Back in April when ShareThis acquired Socialize they opened up a funding round and raised $23 million dollars. They left the round open and took another $7 million dollars before closing the round.

In addition to Blue Chip Venture Company, Blair Garrou of the Mercury Fund , Heidi Rozen of Draper Fisher Juverston and T-Venture also participated in this round. All of the investors had previously invested in the company.

Come see Cincinnati’s amazing startup community for yourself during this national startup conference!

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CincyTech Closes Biggest Fund To Date

CincyTech, Funding, Cincinnati startups, Everywhere Else

CincyTech, the public/private partnership, seed stage investor, and pillar of the Cincinnati startup community, has reportedly raised it’s largest fund to date. Earlier this month The Cincinnati Business Courier reported that CincyTech has closed on a $10.8 million dollar fund.

CincyTech Fund III, LLC combines a $5 million Ohio Third Frontier investment with $5.9 million raised by CincyTech from Southwest Ohio partners.

Like CincyTech Funds I and II LLC, Fund III will invest in companies focused on information technology and bioscience that are based in or willing to move to Southwest Ohio. The fund has the capacity to invest in at least 15 companies.

“Over the last five years there has been a significant increase in seed stage investment activity in the Cincinnati region. CincyTech Fund III will enable us to continue to invest in entrepreneurs in Southwest Ohio to create jobs and wealth to propel our region forward,” said Bob Coy, president of CincyTech.

CincyTech has a variety of investors that have participated in Fund III, including eight local institutions and 51 individual investors.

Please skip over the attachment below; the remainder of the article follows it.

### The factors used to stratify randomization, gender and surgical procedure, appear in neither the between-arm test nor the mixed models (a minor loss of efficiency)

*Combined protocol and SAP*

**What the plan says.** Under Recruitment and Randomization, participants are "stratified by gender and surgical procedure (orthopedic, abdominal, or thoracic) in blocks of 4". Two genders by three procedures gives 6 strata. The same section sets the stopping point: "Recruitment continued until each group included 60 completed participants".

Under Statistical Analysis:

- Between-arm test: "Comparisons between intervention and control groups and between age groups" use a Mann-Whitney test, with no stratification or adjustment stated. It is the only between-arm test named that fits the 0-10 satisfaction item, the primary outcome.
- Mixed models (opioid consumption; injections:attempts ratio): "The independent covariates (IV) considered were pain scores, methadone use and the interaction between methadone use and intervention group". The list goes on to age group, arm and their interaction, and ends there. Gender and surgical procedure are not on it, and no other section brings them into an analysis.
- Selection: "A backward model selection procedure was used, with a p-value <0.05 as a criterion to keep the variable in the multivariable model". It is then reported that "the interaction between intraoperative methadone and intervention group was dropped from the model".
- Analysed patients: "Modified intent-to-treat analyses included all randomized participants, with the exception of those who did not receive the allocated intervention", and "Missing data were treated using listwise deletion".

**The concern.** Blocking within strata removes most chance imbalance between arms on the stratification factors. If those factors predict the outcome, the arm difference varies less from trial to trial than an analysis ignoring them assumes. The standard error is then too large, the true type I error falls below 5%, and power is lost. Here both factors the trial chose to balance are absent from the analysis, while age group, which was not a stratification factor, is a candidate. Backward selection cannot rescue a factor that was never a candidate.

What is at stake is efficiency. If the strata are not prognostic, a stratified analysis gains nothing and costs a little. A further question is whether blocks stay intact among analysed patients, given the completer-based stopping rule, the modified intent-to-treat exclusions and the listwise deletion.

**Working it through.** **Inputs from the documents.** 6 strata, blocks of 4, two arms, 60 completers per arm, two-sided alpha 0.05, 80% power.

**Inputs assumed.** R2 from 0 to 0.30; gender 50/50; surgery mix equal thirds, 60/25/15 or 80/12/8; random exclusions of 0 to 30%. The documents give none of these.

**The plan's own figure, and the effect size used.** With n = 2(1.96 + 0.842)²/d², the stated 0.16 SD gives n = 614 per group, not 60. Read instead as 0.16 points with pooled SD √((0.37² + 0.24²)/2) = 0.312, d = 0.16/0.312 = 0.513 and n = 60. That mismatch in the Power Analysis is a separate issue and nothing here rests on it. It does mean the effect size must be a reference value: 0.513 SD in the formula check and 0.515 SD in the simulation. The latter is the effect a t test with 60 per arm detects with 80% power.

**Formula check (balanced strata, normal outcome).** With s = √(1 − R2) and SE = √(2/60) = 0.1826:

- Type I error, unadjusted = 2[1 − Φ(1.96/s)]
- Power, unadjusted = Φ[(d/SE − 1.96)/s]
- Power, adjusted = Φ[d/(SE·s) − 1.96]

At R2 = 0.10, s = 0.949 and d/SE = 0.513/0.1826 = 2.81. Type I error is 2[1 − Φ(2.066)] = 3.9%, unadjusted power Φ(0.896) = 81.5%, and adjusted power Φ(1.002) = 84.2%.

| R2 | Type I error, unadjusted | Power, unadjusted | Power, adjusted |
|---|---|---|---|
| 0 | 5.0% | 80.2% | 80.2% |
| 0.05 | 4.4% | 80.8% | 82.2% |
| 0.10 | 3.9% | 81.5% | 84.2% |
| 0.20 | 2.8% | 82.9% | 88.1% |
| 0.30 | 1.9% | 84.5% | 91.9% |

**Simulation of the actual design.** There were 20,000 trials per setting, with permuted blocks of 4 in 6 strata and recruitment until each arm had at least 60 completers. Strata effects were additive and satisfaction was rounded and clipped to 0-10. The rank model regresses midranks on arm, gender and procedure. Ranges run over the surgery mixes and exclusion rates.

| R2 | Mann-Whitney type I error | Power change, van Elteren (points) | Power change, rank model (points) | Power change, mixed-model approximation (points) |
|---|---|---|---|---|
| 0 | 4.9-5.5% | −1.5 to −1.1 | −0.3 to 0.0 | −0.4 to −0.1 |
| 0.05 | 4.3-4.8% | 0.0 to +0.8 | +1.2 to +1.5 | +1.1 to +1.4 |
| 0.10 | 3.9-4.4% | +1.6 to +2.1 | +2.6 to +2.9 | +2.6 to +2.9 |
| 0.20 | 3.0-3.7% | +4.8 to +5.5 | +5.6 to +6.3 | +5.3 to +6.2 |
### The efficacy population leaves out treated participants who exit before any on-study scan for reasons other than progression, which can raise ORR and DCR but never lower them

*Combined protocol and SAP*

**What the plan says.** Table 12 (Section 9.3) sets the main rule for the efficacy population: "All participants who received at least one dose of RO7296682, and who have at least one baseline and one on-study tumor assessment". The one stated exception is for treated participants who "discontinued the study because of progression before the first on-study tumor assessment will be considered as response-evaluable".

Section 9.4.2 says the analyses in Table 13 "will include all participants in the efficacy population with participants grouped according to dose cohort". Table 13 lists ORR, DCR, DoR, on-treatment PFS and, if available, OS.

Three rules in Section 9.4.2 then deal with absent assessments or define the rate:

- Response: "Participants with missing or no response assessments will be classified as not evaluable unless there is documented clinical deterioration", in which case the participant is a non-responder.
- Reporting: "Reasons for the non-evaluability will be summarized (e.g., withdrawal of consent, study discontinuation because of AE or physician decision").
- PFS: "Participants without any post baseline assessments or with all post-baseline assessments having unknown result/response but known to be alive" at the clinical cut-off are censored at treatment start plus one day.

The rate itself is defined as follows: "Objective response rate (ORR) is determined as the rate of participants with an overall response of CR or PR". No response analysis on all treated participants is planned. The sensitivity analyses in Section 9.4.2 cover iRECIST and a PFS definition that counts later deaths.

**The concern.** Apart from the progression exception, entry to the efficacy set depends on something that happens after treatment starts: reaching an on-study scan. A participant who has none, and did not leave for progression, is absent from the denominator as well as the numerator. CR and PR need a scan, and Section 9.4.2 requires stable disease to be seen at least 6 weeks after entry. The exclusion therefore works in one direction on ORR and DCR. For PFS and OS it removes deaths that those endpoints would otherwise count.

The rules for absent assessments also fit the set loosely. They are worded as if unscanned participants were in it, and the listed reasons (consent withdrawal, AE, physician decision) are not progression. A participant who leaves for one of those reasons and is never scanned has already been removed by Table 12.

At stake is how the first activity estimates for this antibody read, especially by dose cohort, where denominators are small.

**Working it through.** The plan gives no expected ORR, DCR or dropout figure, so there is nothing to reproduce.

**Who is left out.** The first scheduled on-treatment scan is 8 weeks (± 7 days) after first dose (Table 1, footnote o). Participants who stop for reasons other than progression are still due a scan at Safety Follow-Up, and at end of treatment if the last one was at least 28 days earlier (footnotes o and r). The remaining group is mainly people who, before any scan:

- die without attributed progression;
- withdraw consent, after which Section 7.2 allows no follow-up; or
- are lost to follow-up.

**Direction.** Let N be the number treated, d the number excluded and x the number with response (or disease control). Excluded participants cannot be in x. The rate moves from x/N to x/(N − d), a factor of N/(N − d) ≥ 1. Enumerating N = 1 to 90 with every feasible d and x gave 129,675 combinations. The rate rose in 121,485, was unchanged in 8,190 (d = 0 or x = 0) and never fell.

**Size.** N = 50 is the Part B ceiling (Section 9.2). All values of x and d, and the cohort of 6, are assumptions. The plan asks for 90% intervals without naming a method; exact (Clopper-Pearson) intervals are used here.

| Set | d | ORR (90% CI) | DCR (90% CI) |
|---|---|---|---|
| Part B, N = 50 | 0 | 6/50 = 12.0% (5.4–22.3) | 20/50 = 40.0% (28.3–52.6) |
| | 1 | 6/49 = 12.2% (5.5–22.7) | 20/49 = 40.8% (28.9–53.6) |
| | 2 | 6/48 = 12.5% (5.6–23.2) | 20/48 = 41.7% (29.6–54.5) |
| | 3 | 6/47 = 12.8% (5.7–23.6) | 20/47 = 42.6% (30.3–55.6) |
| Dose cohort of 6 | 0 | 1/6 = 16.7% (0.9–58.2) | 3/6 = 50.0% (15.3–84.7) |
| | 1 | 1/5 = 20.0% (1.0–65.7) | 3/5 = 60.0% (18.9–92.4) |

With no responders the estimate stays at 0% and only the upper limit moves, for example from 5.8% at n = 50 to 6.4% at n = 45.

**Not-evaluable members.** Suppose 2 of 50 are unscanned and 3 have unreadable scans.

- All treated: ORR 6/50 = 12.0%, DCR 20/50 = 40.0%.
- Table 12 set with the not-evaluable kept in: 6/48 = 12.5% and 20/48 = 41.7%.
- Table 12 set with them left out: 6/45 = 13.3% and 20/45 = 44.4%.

“The number of individual investors in Fund III represents a dramatic increase from the nine individual investors in Fund II. These individuals are the foundation of the larger seed stage investment syndicates that we organize for our portfolio companies. Based upon our past investment experience, for every dollar invested in a startup from Fund III, an additional $3 will be invested by other investors in the seed round prior to an investment by an institutional venture capital fund,” said Coy.

Local institutions that have committed to invest in Fund III include Castellini Foundation, Cincinnati Children’s Hospital Medical Center, The Christ Hospital, The Greater Cincinnati Foundation, and the Health Foundation of Greater Cincinnati.

CincyTech has invested in $15.3 million dollars in 43 portfolio companies, including ChoreMonster, Impulcity, Lisnr, VenturePax, Ahalogy and many more.

Speaking of Cincinnati, this huge national conference for startups everywhere else is in Cincinnati Sep 29- October 1.

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$600,000 Investment In GigTank Startup WeCounsel Proves Accelerators Still Work

WeCounsel, Chattanooga startup, GigTank, UltraGroup, Funding

WeCounsel CEO Harrison Tyner pitches at GigTank demo day (photo: NMI 2013)